Cooking Without Electricity

My daughter and I signed up for a preparedness cooking class at the extension office.  This class was all about cooking gourmet meals during an outage.  Since we are in hurricane season, I thought it might be a good idea to go. 

We got there rather early and got good seats.    While waiting I bought some knives.  🙂

Preparedness cooking

The first thing the lady did was give a thirty minute power point presentation on what is needed. This put the daughter almost to sleep. I didn’t know they were going to just talk for thirty minutes. lol

Once the woman started cooking, the daughter perked right up. The woman spoke about owning a hand can opener. We have several. I have never owned an electric can opener. The other thing she said was necessary to own was a Butane Burner. She heated two food items with this burner. One was a Black Bean Soup and the other was the Skillet Peach Crumble.

You can see the burner in the photo below.

Preparedness cooking

Our hurricane season begins June 1 and ends November 30th. Our average temps are in the upper 90’s during this time. Our winter months are two days in December and maybe three days in January. Do any of you think we will be making soup, in an outage caused by a hurricane? I think not. The soup was very good, which really surprised me.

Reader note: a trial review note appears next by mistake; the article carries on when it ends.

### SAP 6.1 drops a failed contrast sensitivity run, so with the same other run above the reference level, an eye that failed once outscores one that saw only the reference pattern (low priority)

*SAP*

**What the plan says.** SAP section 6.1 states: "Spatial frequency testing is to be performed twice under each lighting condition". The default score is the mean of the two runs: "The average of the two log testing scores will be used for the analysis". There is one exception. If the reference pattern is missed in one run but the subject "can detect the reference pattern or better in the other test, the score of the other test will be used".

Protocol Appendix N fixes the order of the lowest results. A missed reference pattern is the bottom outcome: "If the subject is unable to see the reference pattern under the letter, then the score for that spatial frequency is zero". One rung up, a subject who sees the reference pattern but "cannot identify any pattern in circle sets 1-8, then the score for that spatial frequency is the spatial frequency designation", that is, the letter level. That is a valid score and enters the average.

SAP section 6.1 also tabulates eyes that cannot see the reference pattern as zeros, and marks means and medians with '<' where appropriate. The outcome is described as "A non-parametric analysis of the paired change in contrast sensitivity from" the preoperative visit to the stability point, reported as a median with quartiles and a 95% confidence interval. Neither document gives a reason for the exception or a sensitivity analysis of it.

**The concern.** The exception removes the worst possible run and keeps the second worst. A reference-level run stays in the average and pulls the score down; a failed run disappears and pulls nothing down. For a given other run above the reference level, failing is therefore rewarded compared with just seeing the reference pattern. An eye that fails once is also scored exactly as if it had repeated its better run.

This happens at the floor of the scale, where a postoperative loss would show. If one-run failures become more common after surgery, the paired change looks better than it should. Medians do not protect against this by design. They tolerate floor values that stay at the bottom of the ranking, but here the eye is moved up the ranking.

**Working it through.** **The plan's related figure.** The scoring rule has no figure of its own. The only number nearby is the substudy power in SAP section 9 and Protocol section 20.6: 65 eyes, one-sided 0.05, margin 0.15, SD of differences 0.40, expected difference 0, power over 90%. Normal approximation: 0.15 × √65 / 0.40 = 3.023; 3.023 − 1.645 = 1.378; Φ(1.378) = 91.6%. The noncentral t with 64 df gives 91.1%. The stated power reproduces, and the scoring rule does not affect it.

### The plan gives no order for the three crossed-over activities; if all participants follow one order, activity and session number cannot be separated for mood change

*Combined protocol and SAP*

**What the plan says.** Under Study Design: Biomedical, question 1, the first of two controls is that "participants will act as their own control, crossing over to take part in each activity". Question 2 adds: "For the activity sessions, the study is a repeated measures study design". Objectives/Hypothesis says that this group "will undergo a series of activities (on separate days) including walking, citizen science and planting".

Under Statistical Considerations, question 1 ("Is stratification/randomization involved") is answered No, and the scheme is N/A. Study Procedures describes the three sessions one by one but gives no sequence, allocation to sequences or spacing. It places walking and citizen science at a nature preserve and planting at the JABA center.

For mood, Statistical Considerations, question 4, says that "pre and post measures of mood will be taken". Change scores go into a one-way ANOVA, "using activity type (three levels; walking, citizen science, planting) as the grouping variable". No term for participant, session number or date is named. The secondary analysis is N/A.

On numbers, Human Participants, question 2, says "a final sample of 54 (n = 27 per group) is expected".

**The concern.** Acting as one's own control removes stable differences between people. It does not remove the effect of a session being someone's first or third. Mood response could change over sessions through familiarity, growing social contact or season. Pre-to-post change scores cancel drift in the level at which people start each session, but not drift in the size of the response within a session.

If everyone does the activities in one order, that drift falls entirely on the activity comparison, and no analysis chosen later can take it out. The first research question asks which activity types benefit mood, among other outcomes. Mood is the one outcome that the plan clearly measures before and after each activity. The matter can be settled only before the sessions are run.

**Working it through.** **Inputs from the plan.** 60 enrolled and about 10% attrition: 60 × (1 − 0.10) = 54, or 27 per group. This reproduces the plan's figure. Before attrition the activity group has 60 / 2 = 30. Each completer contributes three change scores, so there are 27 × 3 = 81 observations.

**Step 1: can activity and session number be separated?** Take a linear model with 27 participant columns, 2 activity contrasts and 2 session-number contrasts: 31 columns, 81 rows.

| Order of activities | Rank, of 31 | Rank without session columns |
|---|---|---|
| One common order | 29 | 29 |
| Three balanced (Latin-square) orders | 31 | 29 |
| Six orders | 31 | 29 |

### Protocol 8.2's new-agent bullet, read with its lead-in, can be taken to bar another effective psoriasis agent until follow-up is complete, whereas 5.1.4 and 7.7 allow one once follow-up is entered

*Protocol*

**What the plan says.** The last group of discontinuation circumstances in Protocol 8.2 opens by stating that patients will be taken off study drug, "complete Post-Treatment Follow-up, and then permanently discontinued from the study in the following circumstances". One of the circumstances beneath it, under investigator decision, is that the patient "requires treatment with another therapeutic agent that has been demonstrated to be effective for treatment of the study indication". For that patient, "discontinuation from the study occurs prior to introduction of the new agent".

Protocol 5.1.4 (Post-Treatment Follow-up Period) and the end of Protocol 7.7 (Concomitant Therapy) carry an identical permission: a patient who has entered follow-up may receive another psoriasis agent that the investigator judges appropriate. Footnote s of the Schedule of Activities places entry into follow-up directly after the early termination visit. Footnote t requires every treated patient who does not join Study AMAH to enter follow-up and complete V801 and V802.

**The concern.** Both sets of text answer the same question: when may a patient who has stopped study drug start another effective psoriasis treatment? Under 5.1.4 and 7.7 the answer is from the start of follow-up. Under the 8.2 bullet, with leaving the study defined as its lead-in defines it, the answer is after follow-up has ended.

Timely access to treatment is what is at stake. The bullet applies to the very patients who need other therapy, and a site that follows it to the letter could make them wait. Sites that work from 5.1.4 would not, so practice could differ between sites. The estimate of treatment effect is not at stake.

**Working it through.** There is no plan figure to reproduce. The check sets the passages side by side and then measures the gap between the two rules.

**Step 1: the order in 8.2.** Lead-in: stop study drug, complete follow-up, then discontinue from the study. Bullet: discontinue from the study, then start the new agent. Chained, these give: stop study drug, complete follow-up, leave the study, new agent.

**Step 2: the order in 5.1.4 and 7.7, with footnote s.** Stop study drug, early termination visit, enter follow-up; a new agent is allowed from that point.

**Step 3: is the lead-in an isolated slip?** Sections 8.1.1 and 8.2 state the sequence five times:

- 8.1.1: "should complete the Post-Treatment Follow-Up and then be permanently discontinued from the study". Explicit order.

Preparedness cooking

The Skillet Peach Cobbler was good. I think it needed something else, but when your hungry, hot, and stressed, any dessert will be a welcomed treat.  Except anything made with hot fudge or melted chocolate.

Preparedness cooking

After watching her prepare the food, we waited in line to have a taste.

Preparedness cooking

Preparedness cooking

As a rule, I taste everything that is prepared at these classes. I even made my daughter taste everything. It’s a rule I inforce on anyone who comes with me. It even applies to me if they serve Hot Fudge. The good Lord has had mercy on me and they have never offered any recipe with Hot Fudge. I think they know the truth. 😉

Preparedness cooking

My daughter’s favorite was the Black Foresst Tarts and the Skillet Peach Crumble. No surprise there. What surprised us both, was the Olive-Walnut Tampenade. This was really good. It was served over a nice big round cracker. The big surprise…I do not like olives, black or green. I pick them out of salads and off of pizzas. Nasty little things…yuck. Because of my rule, I had to try the Olive-Walnut Tampenade and guess what the two main ingredients are? Yep, black and green olives.

My next favorite was the Black Bean Soup. It had a nice flavor to it and I didn’t miss the meat. It does have chicken broth in it. My least favorite was the Salade Nicoise, Honey Mustard Chicken with Pecans and Texas Caviar.

My three favorite recipes can be found here.

It was a very interesting class. Most people just think of opening a can of tuna during a time of crises. Well, you’ll get a whole new crises from your children, if you go that route. We have been very blessed with a gas stove and water available to us for cooking. During our five day without electricity, a couple of years ago, we had pancakes, spaghetti, sandwiches, pizza, whatever we wanted. I had even stocked the freezer with extra bread before hand.

It all boils down to being prepared.

Do you prepare for a natural disaster?

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14 responses to “Cooking Without Electricity